Baby food

Salt in Child’s Diet

The child’s diet, especially at an early age, has its own characteristics that parents must consider. Salt is a specific component of baby’s diet. How much salt can give your child – the question is acute and significant.

The child’s Need for salt at an early age

First, salt (sodium chloride) is included in the composition of breast milk. Its content in mother’s milk is ideal for the child and is about 7 mmol/l. For comparison: cow’s milk salt much more – 25 mmol/L.

Secondly, the transition of the child to other foods, it is important to know that salt already contains them in natural form. The need of the child’s body in a salt continues to be very low. If you do not add salt in food, up to 2 years the child will not even notice it. In addition, if a child gets used to the low salt content in childhood, it may remain a good habit in the future.

As a drawback, and an excess of salt are accompanied by pathological changes in the body. It is believed that a salt deficiency may occur in cases of excessive sweating, severe vomiting or diarrhea, and in disorders of kidney function. However, the absence in the body of sodium can lead to such disorders as muscle cramps, dizziness, lethargy, lack of appetite and even coma. Poison normal salt hardly possible, but with insufficient fluid intake due to excessive consumption of salt can develop hypernatremia with increased loss of body fluids (dehydration). In the first year of life and at an early age (1-3 years) such a condition may even threaten the child’s life, because during these periods, the ability of the kidneys to concentrate urine and remove from the body the excess of salt is limited.

The properties of salt


  • does Not cause allergies (because it is a part of all the body’s cells).
  • Helps to maintain water balance in the body, prevents dehydration.
  • Improves the taste of food.


  • Retains fluid in the body.
  • Increases the load on the kidneys.

When to insert the salt in the child’s diet?
We used to think that salt is a very important component of any diet, so if it is not in the child’s diet, parents start to worry.

However, we must remember that in the diet of infants and children up to the first year of life the daily norm of salt is 0.3 g (after a year — 0.5 g) that it receives from mother’s milk or infant formula. If in addition you want to enrich your baby’s diet with salt, that his kidneys and pancreas just can’t handle such a huge load.

Also one of the reasons for disputes on the topic of salt in children’s diets is the fear of parents that they are deprived of a beloved child, denying him the usual for us taste sensation when applying this product. Actually, the problem is not here, the receptor perceives the salt, the child born has not developed, so he doesn’t understand, salted his food or not, and, accordingly, does not feel the lack. But when you will acquaint the child with the taste of salt, these receptors will begin to grow and require salt in food in different quantities. In this regard, most pediatricians strongly recommend to abandon the salt, until the child turns at least a year.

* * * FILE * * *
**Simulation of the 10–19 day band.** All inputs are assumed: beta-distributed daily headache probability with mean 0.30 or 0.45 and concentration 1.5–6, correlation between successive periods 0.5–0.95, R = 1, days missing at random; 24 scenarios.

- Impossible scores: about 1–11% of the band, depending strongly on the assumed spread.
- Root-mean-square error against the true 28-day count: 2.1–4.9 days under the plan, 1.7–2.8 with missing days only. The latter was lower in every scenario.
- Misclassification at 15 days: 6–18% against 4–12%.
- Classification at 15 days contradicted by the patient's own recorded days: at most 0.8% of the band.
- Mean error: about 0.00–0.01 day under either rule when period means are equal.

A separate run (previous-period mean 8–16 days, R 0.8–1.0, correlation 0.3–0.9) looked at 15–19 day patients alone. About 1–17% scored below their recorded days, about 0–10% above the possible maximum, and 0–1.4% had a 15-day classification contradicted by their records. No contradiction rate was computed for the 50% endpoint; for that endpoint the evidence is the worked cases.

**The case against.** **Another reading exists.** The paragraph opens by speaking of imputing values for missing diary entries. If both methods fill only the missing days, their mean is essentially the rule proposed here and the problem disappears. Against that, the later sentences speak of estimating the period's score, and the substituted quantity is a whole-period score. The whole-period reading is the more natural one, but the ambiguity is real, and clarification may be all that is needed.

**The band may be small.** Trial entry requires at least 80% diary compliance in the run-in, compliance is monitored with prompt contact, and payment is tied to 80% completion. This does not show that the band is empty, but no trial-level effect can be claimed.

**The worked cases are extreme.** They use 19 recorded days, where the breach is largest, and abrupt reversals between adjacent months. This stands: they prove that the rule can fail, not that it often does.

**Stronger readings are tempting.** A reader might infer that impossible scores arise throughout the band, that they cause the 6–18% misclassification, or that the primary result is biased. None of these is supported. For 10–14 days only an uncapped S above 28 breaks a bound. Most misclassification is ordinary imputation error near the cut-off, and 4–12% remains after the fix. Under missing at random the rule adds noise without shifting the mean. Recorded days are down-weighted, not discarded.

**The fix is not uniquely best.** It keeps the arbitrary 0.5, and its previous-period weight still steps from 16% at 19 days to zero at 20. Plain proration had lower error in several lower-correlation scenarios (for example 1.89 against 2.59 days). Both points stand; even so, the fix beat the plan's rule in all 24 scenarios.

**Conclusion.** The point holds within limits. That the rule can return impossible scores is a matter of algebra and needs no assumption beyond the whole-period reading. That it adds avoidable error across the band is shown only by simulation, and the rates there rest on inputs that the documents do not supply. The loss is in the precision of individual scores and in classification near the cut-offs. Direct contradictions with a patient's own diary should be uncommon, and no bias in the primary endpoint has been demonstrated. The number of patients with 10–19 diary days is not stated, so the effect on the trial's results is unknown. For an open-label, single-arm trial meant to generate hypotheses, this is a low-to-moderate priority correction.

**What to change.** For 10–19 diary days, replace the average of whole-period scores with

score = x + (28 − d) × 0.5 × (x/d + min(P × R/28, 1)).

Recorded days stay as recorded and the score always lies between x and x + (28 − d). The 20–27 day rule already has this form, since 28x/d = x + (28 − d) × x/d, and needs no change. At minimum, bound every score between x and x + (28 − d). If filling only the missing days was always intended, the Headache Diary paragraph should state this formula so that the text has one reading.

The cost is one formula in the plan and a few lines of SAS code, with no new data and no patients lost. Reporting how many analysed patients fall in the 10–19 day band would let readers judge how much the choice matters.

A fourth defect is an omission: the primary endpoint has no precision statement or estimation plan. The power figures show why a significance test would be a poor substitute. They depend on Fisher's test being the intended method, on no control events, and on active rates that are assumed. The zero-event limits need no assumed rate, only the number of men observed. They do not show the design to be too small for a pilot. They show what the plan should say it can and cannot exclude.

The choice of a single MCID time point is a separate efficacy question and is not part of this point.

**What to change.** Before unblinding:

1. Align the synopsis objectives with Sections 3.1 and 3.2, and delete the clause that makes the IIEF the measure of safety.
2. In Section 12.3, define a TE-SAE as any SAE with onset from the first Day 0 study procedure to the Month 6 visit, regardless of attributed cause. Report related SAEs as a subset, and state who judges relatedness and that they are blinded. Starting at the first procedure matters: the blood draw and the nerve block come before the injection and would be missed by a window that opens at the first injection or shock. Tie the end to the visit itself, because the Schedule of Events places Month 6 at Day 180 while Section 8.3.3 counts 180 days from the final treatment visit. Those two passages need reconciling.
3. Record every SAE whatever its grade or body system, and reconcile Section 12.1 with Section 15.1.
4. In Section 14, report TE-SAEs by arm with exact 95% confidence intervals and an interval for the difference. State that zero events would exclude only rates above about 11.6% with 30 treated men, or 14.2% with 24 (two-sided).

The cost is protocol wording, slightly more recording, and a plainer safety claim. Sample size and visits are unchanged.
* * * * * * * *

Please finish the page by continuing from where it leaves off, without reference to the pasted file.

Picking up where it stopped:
After that, parents need to adhere to the following dosage of salt: not more than 0.25-0.35 g of salt (actually on the tip of a knife) in a day, then you can increase to 0.5-1 g (3 years) and gradually increase to the adult dose of 4-5 g of salt per day.

What kind of salt necessary to give the child?

What kind of salt necessary to give the childBuy normal table salt. If you live in Central Europe or USA, which is considered to be iodine-deficient region, buy iodised salt (keep in mind its shelf life of only 3-4 months).

There is also giponatriemia salt in which the sodium content, compared with sodium, is much lower. Usually it is prescribed for hypertension, obesity and kidney disease. To determine the type of salt which is really needed for your child, consult your doctor.
Attention! Sea salt in the diet of children under one year not being used.

Helpful Tips for Families

  • Salt products “by eye” is undesirable as it may lead to excessive use of salt. For example, 1 tablespoon contains 10 g of salt (which is 2 times higher than the adult daily requirement).
  • Try to minimize the use of the following baby foods containing salt: ketchup, mayonnaise, salt-preserved foods, salted fish, sausage, etc.
  • Be careful with salt-free diet of fashion: it is prescribed only for medical purposes and is carried out under the strict supervision of a pediatrician.

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